It assumes that all nans are identical, and compares floats by means of certain absolute and relative tolerances.
- Parameters
df1 (pd.DataFrame) – First dataframe.
df2 (pd.DataFrame) – Second dataframe.
absolute_tolerance (float) – Absolute tolerance to assume in the comparison of each cell in the dataframes. A value a of an element in df1 is considered equal to the corresponding element b at the same position in df2, if: abs(a - b) <= absolute_tolerance
relative_tolerance (float) – Relative tolerance to assume in the comparison of each cell in the dataframes. A value a of an element in df1 is considered equal to the corresponding element b at the same position in df2, if: abs(a - b) / abs(b) <= relative_tolerance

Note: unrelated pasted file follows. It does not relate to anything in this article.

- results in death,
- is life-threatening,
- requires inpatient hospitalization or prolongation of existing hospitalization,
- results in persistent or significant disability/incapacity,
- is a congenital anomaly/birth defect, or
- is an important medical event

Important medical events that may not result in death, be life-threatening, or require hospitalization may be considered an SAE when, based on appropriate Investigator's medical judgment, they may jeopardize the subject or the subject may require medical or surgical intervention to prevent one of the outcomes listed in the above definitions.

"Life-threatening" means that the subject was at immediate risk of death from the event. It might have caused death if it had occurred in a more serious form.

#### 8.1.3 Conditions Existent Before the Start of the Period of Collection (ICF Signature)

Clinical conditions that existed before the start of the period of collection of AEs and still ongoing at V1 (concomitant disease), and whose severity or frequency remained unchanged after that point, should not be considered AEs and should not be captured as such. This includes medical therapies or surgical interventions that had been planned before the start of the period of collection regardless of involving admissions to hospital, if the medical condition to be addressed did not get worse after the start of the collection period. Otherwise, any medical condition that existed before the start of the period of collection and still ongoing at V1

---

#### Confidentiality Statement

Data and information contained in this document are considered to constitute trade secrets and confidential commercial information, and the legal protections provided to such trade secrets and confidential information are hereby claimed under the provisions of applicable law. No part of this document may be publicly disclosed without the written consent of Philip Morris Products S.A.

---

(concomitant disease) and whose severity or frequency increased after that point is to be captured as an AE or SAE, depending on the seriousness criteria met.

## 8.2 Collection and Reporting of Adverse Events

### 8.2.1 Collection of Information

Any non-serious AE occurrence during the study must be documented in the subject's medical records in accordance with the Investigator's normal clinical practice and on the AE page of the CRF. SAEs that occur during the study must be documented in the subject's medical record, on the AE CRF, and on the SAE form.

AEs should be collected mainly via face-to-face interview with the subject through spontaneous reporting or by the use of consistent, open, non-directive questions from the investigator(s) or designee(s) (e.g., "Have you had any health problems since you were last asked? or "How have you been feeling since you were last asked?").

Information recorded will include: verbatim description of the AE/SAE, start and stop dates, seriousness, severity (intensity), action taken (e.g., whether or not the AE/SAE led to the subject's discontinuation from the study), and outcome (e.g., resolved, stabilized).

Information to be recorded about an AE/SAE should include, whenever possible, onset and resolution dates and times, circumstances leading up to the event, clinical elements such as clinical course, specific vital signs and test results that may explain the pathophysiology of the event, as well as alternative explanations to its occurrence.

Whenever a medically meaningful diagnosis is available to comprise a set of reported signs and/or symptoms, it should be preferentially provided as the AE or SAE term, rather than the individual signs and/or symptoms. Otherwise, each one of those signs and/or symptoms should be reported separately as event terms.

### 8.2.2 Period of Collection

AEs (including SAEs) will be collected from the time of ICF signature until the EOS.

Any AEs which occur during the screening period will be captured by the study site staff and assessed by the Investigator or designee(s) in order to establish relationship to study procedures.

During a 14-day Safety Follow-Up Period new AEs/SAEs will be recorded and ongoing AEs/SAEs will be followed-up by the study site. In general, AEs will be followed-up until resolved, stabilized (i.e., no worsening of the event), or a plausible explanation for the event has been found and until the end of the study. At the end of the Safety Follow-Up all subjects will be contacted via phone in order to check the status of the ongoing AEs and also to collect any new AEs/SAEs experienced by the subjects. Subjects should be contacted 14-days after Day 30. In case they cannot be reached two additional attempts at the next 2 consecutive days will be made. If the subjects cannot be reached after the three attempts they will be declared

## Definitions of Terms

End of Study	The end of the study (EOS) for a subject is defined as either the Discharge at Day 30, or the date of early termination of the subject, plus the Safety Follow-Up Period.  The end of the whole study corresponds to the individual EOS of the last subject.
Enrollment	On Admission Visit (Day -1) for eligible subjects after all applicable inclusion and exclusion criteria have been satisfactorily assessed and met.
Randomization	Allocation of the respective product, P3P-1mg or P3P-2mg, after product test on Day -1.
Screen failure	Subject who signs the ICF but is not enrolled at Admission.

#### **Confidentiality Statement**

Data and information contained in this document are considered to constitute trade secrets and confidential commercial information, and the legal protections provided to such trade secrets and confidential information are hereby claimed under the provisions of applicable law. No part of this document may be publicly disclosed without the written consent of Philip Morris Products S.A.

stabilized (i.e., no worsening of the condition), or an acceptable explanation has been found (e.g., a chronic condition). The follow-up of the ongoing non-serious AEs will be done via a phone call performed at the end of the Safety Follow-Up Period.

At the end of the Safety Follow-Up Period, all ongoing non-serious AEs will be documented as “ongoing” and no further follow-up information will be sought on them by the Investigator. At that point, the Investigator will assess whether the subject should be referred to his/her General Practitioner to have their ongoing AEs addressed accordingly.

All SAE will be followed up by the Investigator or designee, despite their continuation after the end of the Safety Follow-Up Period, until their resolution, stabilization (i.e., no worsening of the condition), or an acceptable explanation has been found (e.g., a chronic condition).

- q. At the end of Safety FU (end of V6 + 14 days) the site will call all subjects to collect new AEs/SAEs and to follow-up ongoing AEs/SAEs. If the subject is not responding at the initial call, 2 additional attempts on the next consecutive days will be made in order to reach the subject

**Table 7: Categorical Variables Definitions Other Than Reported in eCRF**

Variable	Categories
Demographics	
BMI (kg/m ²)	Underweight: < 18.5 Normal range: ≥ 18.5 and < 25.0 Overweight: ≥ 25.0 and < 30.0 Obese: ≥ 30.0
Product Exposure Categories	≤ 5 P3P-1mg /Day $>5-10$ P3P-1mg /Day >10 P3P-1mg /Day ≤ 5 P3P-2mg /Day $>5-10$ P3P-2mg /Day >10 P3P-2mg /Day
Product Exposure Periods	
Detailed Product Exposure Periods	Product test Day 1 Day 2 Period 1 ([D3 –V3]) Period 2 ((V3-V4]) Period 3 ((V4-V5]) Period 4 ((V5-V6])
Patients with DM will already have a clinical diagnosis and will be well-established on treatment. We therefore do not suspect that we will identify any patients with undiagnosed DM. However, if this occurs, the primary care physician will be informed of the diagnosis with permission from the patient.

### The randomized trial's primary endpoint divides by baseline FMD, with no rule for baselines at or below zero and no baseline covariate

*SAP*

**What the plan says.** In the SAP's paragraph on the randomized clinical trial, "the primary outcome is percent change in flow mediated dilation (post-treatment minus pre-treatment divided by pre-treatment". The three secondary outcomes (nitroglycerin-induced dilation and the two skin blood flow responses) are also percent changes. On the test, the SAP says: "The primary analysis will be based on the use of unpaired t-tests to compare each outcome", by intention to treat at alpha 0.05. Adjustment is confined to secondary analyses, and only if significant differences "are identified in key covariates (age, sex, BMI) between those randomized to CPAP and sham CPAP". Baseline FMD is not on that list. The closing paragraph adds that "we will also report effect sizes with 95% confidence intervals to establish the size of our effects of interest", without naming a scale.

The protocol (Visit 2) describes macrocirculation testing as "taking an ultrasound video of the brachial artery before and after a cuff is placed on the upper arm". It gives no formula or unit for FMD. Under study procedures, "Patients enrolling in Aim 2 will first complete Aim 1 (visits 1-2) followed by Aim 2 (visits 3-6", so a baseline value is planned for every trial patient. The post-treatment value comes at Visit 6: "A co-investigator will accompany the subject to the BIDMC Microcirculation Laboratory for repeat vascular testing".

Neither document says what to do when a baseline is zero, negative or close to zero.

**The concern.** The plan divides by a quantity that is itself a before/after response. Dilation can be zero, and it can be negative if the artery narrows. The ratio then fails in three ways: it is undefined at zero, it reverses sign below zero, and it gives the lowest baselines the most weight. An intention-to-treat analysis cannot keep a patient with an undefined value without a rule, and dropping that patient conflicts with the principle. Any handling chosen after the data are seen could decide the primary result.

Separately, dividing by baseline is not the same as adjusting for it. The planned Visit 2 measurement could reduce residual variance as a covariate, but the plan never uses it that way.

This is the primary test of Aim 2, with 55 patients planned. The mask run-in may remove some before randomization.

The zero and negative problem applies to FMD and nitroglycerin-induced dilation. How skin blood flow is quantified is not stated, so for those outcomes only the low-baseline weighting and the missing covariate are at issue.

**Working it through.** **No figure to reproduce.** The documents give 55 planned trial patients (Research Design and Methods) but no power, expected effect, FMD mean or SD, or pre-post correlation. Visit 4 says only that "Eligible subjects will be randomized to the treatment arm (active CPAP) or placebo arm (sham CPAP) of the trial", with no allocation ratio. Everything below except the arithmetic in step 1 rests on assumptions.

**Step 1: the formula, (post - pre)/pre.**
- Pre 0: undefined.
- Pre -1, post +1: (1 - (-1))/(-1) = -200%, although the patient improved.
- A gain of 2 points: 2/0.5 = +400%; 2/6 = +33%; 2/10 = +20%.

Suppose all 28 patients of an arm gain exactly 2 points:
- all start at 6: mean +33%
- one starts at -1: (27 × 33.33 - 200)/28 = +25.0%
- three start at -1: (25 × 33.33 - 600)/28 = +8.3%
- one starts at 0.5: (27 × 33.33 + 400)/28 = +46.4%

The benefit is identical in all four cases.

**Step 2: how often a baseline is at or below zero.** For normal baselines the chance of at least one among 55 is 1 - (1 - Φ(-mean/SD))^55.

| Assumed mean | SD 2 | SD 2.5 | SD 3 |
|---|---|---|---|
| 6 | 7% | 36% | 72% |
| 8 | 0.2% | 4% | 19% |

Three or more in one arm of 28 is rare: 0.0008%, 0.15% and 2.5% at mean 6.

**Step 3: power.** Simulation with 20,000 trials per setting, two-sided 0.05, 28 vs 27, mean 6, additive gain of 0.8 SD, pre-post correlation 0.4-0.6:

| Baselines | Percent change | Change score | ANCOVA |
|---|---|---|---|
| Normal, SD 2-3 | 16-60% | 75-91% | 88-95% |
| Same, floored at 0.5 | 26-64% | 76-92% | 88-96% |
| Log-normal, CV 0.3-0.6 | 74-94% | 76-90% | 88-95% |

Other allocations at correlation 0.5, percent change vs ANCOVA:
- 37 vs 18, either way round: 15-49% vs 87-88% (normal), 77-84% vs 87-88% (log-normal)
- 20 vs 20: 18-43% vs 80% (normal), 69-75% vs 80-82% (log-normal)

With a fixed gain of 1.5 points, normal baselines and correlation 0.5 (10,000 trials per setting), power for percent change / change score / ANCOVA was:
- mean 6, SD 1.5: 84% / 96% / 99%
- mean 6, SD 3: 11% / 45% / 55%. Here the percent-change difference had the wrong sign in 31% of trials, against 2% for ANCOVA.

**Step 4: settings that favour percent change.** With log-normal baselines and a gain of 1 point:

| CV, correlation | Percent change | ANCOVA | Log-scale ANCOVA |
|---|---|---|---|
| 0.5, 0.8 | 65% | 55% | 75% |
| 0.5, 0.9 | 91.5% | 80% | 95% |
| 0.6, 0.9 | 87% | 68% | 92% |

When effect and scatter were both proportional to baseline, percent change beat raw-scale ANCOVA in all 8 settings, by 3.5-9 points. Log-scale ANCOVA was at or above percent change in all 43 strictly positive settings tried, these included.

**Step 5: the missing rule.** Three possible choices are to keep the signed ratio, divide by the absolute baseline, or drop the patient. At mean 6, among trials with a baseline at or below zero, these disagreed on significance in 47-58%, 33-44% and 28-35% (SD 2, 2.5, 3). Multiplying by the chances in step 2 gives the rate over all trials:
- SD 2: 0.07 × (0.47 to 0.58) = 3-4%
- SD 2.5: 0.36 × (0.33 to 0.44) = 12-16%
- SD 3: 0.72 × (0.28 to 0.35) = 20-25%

verbose (bool) – True to print a summary of the comparison of the two dataframes.
- Returns
are_equal (bool) – True if the two dataframes are equal (given the conditions explained above).
compared (pd.DataFrame) – Dataframe with the same shape as df1 and df2 (if they have the same shape) that is True on each element where both dataframes have equal values. If dataframes have different shapes, compared will be empty.
- datautils.dataframes.compare(df1: pandas.core.frame.DataFrame, df2: pandas.core.frame.DataFrame, columns: Optional[List[str]] = None, absolute_tolerance: float = 1e-08, relative_tolerance: float = 1e-08) pandas.core.frame.DataFrame [source]#
Compare two dataframes element by element to see if they are equal.